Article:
Millions of visitors flock to Florence each year to view the works of the masters at The Accademia Gallery and the Uffizi Gallery. I anticipated that this part of the tour would be the most memorable for me. Many of the pieces of art were commissioned by the church or the government to educate and influence the people of that time. To view first hand Botticelli’s Birth of Venus and Michaelangelo’s David statue fulfilled dreams I have had since I was a child. I have looked hundreds of times at photos of these two works, studying the faces, the backgrounds and the feelings of the artwork over my lifetime, yet it was something completely unexpected in the area that stirred my soul.
Throughout this trip we have toured multiple beautiful impressive synagogues and heard about the importance of each one. Today, however, the tour was different. It was not the Great Green-Domed Synagogue of Florence or either of the two beautiful synagogues of Venice, but an unimposing, yet still beautiful, synagogue in Siena, which was much smaller and simple in
comparison to the others we have visited where the elements we have been learning about came to have meaning for me.
I had the incredible opportunity to tour this particular synagogue in the company of a precious fellow traveler who is Jewish. To have a personal conversation in which she explained the sacredness of the Torah scrolls and her personal feelings on the “ladies section” of this synagogue, took a place of religious items and transformed it into a living community where people learn together, rejoice together, grieve together and live life together. This woman created a space, while we walked away from the synagogue, where I felt free to ask questions I had wondered about for years. That conversation helped me to understand, and correct, many misconceptions I had previously held about the Jewish faith. At the same synagogue, one of our wonderful guides lit up as he described having the honor of holding his grandsons during their bris ceremonies and the connection and bond his involvement in this act created with them was evident by the emotion on his face. On the walk from this synagogue to lunch I had the chance to have more of my questions answered by a scholar in Jewish history. It was an honor to have the opportunity to learn first-hand from such resources. This information has given me a clearer perspective of Jewish life that will certainly be conveyed to my students as I head back to the classroom in August.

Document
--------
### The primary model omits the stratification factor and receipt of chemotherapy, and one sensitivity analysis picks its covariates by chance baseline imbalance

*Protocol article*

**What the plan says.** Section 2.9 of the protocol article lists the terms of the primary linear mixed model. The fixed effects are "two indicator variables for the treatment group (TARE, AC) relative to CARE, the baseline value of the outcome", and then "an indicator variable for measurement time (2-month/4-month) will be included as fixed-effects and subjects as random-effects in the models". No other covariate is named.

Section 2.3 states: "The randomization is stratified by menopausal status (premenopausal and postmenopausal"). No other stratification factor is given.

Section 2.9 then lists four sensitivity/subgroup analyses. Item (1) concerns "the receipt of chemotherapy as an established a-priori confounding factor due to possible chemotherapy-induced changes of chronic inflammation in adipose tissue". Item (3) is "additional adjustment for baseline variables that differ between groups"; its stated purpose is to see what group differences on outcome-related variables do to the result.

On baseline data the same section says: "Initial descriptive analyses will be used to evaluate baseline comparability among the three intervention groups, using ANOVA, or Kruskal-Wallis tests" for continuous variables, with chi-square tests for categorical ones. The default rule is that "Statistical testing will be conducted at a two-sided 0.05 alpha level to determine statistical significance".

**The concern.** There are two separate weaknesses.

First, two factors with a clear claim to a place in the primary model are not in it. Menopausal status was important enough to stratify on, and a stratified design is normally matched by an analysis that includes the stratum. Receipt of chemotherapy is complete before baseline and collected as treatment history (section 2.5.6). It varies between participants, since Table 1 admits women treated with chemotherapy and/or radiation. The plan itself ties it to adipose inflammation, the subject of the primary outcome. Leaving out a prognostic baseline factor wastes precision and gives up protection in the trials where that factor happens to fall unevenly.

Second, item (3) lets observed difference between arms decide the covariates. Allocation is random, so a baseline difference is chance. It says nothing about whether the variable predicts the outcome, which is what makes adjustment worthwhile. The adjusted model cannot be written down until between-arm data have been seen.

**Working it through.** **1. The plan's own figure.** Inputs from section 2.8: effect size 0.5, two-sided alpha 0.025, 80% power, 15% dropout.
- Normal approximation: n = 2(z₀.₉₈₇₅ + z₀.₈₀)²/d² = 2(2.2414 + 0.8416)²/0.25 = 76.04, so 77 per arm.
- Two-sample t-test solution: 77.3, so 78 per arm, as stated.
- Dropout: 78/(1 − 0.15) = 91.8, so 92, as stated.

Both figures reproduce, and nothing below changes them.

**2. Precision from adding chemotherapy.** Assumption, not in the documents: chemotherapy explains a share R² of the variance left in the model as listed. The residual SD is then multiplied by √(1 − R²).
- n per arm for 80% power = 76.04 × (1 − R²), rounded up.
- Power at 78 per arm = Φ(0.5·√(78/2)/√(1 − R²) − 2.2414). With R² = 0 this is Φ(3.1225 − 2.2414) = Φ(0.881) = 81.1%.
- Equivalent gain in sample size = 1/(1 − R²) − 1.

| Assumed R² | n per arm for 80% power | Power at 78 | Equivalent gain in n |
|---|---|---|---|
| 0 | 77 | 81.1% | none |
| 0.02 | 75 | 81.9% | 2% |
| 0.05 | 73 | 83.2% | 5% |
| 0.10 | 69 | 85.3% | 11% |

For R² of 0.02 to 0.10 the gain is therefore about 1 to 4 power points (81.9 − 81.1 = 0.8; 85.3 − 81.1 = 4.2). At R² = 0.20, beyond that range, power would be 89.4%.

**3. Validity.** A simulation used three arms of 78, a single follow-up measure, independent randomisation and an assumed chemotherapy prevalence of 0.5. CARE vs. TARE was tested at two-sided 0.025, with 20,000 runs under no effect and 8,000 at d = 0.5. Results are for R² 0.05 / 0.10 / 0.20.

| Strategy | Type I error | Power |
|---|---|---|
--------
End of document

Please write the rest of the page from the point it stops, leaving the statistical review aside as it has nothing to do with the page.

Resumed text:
As we now move on from Florence and Siena, it will not be a marble statue or a beautiful painting I will remember about this place, but the open conversations and willing hearts of the people who have shared of themselves in order to give me a better understanding of the Jewish world. I will be forever grateful for these experiences and conversations.